October 23rd, 2016
by A. Michael Noll
October 23, 2016
© 2016 AMN
One can only wonder in amazement over the Hollywood fever that seems to afflict communications business in the United States. The proposed acquisition of Time Warner by AT&T shows that the disease is still flourishing.
Time Warner creates and owns content. It is a media entertainment company, owning such content as CNN and Warner Brothers. The former Baby Bells had a strange fascination with Hollywood and the world of content. They did not seem content with their monopolistic control of the conduit, and today do not seem content with their duopolistic control of the conduit. AT&T – the former Baby Bell SBC – wants both: conduit and content, although these businesses are quite different in terms of such areas as technology, economics, and management. The proposed acquisition of Time Warner by AT&T simply does not make sense, other than as a manifestation of past weirdness.
A little over 30 years ago, AT&T broke apart the Bell System by divesting the regional Bell telephone companies. Then, in 1991 AT&T acquired NCR in an attempt to enter the computer business. AT&T knew nothing of computers, and about five years later spun off the computer operations. AT&T’s acquisitions had become a revolving door, and were clear evidence of nonsensical strategic planning.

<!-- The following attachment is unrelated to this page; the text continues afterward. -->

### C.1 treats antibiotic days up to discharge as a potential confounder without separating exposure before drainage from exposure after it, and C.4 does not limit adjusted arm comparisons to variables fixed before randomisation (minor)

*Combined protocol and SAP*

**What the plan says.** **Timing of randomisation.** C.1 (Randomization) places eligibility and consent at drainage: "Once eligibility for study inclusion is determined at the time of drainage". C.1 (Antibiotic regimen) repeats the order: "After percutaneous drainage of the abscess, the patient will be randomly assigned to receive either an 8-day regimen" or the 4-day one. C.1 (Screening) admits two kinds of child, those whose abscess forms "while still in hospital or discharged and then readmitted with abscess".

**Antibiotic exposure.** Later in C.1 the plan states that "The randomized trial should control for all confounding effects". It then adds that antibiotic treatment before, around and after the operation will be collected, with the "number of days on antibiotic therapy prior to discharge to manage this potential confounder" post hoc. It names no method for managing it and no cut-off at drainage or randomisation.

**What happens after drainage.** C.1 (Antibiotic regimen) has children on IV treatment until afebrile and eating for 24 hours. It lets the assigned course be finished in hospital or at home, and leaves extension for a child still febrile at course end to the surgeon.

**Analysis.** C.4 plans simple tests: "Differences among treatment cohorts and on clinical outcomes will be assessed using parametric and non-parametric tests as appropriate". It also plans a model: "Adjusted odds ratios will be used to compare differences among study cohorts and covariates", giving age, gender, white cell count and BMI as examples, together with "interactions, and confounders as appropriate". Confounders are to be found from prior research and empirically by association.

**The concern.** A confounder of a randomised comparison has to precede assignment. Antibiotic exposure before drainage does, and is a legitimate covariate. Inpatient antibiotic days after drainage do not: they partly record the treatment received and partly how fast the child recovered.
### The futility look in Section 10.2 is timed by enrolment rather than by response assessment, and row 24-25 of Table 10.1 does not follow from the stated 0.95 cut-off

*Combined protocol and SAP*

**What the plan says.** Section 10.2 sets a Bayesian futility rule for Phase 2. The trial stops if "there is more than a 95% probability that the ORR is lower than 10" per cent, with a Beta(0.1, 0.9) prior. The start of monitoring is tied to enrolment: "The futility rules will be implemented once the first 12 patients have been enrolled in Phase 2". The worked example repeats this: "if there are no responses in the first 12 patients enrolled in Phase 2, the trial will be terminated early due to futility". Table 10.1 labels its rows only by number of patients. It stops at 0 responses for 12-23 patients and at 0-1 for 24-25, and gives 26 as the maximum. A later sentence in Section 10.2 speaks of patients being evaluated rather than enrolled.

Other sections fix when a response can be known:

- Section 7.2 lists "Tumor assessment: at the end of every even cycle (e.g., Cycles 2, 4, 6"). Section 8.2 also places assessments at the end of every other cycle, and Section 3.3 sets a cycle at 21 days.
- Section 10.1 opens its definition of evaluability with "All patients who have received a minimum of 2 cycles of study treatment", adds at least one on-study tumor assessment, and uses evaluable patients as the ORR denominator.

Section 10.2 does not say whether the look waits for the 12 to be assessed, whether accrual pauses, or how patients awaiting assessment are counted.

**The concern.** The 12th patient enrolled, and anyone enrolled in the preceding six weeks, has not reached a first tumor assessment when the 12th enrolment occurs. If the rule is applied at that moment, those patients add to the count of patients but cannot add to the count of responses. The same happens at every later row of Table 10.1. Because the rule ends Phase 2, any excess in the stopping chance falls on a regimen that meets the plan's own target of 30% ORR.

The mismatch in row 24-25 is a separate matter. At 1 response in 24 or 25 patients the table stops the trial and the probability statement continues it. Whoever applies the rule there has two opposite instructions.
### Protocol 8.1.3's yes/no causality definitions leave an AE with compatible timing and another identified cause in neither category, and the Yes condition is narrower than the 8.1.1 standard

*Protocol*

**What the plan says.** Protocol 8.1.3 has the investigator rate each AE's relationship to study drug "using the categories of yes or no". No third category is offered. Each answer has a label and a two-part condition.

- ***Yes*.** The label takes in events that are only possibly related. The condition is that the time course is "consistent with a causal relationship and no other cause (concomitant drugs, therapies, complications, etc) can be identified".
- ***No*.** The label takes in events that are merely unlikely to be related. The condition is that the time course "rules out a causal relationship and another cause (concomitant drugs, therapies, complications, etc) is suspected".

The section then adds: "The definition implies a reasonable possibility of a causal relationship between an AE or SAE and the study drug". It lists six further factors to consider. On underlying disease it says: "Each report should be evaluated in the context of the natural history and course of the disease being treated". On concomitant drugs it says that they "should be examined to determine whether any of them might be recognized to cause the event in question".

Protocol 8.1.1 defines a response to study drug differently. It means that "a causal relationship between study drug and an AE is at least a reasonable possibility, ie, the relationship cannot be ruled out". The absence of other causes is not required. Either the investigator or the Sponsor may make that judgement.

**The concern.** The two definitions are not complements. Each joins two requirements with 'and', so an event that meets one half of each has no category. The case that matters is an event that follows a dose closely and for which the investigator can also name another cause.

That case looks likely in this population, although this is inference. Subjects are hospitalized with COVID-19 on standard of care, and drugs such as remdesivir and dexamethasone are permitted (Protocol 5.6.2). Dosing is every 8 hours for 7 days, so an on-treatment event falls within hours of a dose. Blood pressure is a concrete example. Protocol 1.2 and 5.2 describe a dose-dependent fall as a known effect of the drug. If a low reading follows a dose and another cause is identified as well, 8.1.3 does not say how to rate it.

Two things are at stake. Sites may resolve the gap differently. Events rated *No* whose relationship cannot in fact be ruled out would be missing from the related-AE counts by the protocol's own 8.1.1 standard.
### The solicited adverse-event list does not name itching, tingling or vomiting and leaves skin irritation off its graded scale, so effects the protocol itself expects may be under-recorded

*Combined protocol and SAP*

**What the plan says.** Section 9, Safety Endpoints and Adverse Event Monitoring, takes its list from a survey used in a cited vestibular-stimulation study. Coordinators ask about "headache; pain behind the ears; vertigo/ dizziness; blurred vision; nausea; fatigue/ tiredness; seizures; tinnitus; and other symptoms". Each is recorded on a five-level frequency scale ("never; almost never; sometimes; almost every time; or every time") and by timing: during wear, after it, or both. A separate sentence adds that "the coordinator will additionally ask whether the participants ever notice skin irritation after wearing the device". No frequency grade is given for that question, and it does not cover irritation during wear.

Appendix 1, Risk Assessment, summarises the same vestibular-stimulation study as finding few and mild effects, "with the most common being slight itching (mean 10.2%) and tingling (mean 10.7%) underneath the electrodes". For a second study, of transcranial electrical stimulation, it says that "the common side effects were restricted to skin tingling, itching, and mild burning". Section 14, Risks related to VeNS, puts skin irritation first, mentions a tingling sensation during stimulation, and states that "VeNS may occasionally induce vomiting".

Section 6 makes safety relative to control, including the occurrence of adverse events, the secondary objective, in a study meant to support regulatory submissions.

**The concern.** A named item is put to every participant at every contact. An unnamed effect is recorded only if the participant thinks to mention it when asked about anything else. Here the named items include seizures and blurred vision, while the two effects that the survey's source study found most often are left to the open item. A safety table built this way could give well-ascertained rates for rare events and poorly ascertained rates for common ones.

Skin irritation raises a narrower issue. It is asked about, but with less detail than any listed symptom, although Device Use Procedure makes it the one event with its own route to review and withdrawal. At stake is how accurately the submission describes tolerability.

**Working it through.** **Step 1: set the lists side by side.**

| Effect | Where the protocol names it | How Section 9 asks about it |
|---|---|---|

Ultimately, AT&T itself became such a thin shell of its past grandeur that SBC Communications, which then cloaked itself in the AT&T identity, acquired it. There was hope that the nonsense that had plagued AT&T would be left behind in the acquisition. However, the proposed acquisition of Time-Warner by AT&T indicates that the weird behavior and nonsense is still there.
Back in the early videotex days of the 1980s, AT&T was content with providing terminals and the conduit, while Knight-Ridder provided the database and the content. It seems that the past history is yet again being ignored. AT&T recently expanded its conduit by acquiring the satellite TV business of DirecTV. AT&T did not have the broadband needed for the local delivery of TV and thus had to acquire it. Verizon’s FiOS has that bandwidth. With AT&T’s proposed foray into Hollywood, how will Verizon respond?
Perhaps government regulators will decide that the ownership of content and conduit by the duopolistic AT&T is not acceptable. If so, then AT&T will be saved from its own illness. If AT&T has such funds to waste in the pursuit of Hollywood, then perhaps instead it should decrease its rates and more truly compete in its duopolistic businesses – and invest in improving its infrastructure.